[[unlikely]]  int compare  test call  Test A  Test B  Test C  Test D 

118.5  8.7  5.4  432.5  
•  123.0  9.0  5.5  448.3  
•  129.4  9.6  5.9  471.7  
•  •  127.4  9.4  5.6  463.5  
•  167.5  12.1  7.4  609.9  
•  •  118.9  8.7  5.4  432.0 
The Critical Path
A program can’t run faster than what it is limited to by the longest critical path, so my next step is to work out what that is. The sheep race optimization has likely removed the magnitude calculation and comparisons from the critical path, so all that is left is calculating \(x\) and \(y\).
Using Haswell timings to annotate the links, I get this:
There are three paths:

from
y=2x*y+cy
to itself takes 5 clock cycles, 
from
x=xst
toxs=x*x
and back takes 8 clock cycles, 
the outer loop takes 19 clock cycles but happens over two iterations, so it effectively 9.5 clock cycles per iteration.
The minimum number of clock cycles for an iteration is 9.5.
Looking at the best case so far for Test D, it took \(422.8\) seconds to run \(50000 \times 1000 \times 1000 \times 20 \times \frac{1}{8}\) iterations on a 2.90 GHz processor (which seems to run at 3192.7 MHz under load). This works out about 11.1 clock cycles per iteration, which is very close to the 9.5 theoretical best. No major further improvements are going to be made without reducing this critical path.
Instruction substitution: reduction in strength of calculating \(2x\)
A suggested instruction substitution is to make use of the IEEE754 format and perform the \(2x\) by incrementing the exponent by 1 rather than adding \(x\) to itself. So replace:
_mm256_add_pd(sn_x, sn_x)
by
__m256i add_one_exp = _mm256_set1_epi64x(0x10000000000000);
...
(__m256d)_mm256_add_epi64((__m256i)sn_x, add_one_exp)
Looking at the timing for this (on Haswell, although later processors don’t change this much):
Intrinsic  Ports  Latency  Reciprocal Throughput 

_mm256_add_pd  p1  3  1 
_mm256_add_epi64  p15  1  0.5 
However, there is something called a “data bypass delay” to consider.
From Agner Fog’s The microarchitecture of Intel, AMD, and VIA CPUs, page 144: The execution units are divided into domains as described on page 115, and there are sometimes a delay of one clock cycle when the output of an instruction in the integer domain is used as input for an instruction in the floating point domain or vice versa.
sn_x
gets moved from the floating point domain to the integer domain for the _mm256_add_epi64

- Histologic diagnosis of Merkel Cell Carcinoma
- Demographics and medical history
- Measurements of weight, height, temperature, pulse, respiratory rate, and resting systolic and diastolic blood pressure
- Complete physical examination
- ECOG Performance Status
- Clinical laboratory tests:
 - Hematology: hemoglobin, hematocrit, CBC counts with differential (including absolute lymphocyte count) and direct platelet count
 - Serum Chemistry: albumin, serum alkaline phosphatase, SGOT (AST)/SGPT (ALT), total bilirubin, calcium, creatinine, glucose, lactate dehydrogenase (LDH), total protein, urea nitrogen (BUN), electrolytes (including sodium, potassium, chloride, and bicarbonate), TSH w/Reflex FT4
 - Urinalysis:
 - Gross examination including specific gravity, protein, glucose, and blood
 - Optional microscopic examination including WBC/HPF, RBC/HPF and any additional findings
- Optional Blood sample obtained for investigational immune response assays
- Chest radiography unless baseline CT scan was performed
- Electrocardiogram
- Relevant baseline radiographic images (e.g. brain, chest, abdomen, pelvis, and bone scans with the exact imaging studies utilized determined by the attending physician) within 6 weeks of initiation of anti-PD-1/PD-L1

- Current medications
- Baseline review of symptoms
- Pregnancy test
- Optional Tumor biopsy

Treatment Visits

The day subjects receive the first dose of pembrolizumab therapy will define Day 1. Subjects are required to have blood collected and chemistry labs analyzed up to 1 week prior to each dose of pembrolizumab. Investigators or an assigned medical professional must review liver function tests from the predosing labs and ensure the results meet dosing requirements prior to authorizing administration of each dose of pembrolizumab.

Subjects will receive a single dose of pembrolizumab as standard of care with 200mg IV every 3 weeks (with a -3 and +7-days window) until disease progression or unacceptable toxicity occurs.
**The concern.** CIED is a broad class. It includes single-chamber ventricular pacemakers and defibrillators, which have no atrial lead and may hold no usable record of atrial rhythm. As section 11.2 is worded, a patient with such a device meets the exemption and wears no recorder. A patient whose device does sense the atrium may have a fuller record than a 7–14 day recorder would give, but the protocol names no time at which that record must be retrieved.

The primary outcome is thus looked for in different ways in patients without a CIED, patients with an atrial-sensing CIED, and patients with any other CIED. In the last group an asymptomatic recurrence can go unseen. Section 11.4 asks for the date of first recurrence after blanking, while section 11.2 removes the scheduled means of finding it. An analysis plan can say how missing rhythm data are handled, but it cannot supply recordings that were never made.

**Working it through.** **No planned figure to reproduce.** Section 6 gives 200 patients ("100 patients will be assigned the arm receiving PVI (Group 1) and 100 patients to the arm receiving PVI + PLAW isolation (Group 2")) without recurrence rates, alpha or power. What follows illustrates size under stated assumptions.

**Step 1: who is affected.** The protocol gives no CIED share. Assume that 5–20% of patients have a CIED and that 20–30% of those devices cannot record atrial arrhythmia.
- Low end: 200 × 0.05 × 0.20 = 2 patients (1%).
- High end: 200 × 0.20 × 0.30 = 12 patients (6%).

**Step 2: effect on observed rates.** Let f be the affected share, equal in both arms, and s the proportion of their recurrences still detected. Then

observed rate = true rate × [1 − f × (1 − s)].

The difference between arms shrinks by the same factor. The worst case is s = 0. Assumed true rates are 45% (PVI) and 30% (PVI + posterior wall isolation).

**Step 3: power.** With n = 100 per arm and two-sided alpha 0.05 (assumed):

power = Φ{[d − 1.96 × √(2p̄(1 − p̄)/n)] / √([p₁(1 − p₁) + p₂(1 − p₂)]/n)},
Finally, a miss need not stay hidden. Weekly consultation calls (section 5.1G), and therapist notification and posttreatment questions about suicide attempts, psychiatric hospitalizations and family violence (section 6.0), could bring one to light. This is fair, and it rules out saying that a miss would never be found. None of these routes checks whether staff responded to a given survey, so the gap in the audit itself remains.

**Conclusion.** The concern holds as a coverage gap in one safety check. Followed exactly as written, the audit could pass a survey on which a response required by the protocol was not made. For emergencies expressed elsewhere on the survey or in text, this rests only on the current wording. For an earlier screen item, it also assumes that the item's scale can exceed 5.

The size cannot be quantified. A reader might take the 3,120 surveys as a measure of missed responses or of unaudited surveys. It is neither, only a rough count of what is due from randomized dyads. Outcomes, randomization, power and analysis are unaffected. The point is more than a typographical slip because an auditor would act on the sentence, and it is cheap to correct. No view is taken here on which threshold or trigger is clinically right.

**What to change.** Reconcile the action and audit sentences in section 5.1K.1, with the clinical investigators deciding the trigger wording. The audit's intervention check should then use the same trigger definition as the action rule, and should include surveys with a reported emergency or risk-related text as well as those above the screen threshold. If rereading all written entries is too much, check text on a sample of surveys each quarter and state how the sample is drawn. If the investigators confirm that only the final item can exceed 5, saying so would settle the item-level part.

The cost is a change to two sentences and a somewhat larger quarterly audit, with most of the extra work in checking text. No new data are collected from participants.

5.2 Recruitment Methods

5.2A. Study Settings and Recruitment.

, and the result is moved from the integer domain to the floating point domain, so the worst case is 2 extra clock cycles, making it a wash with the floating point add version. This is less likely to be an issue on later processor generations. From the results, I’m going to guess that this instruction takes two clock cycles.
Also note that an extra register or memory read is required to access add_one_exp
.
Trying this out:
[[unlikely]]  test call  add exponent  Test A  Test B  Test C  Test D 

•  •  165.6  12.13  7.5  603.7  
•  •  •  115.5  8.5  5.3  420.1 
This is a very small improvement.
Instruction substitution: making more use of multiplyadd and multiplysubtract
The code I’ve been using which includes calculating \(x^2\) and \(y^2\) and using them both for the calculation of the next \(x\) and next magnitude\(^2\) uses the smallest amount of floating point compute resources, but doesn’t create the smallest critical path. Making better use of FMA
instructions that fuse multiplication and addition into a single instruction (_mm256_fmadd_pd
and _mm256_fmsub_pd
in this case) can reduce the critical path, at the expense of one or both of \(x^2\) and \(y^2\) having to be calculated twice.
The sequence:
ys = y * y
t = ys  cx
can be replaced by the single instruction:
t = y * y  cx
That takes the critical path down to 15 clock cycles for two iterations.
It would also be possible to do the same for xs, by replacing
xs = x * x
x = xs  t
by the single instruction:
x = x * x  t
but on Haswell, that makes the cycle 17 clock cycles. This is not a problem on later processors  Skylake and onwards have a latency of 4 for addition, subtraction, multiplication and the fused instructions.
Trying each of these (with [[unlikely]]
, test call, add exponent:
Test A  Test B  Test C  Test D  

FMA on y*y  112.6  8.3  5.1  410.2 
FMA on y*y and x*x  112.7  8.3  5.1  411.0 
This is a very small improvement, but the critical path is no longer the bottleneck.
Not checking the condition every iteration
So far, I have checked for divergence (\(x^2+y^2 > 4\)) every iteration. One optimizing technique is to not check for divergence every iteration, and check say every second, third or fourth one. That does reduce the amount of code that needs to be run per iteration (and several iterations will now happen in one loop), but does have the overhead that old values need to be stored, and once divergence is detected, the code needs to go back and iterate to find in which iteration the divergence occurred.
The inner loop now looks something like this (for the case of checking every two iterations):
while(true) {
if(test_inline2ux(mse, pp, width, iterations, s1_dx, s1_dy, s1_cmp2, s1_cx, s1_cy,
s1_x, s1_y, s1_x_squared, s1_y_squared, s1_mag, s1_count)) {
return;
}
if(test_inline2ux(mse, pp, width, iterations, s2_dx, s2_dy, s2_cmp2, s2_cx, s2_cy,
s2_x, s2_y, s2_x_squared, s2_y_squared, s2_mag, s2_count)) {
return;
}
// make a temp copy of y
__m256d s1_temp_y = s1_y;
__m256d s2_temp_y = s2_y;
// s1_y_squared = s1_y * s1_y;
s1_y_squared = _mm256_mul_pd(s1_y, s1_y);
s2_y_squared = _mm256_mul_pd(s2_y, s2_y);
// s1_x_squared = s1_x * s1_x;
s1_x_squared = _mm256_mul_pd(s1_x, s1_x);
s2_x_squared = _mm256_mul_pd(s2_x, s2_x);
// s1_y = 2 * s1_y * s1_x + s1_cy;
s1_cmp_with_four=AVX_CMP_GT_4_64(s1_mag, four_double);
s2_cmp_with_four=AVX_CMP_GT_4_64(s2_mag, four_double);
s1_y = _mm256_fmadd_pd((__m256d)_mm256_add_epi64((__m256i)s1_x, a1exp), s1_y, s1_cy);
s2_y = _mm256_fmadd_pd((__m256d)_mm256_add_epi64((__m256i)s2_x, a1exp), s2_y, s2_cy);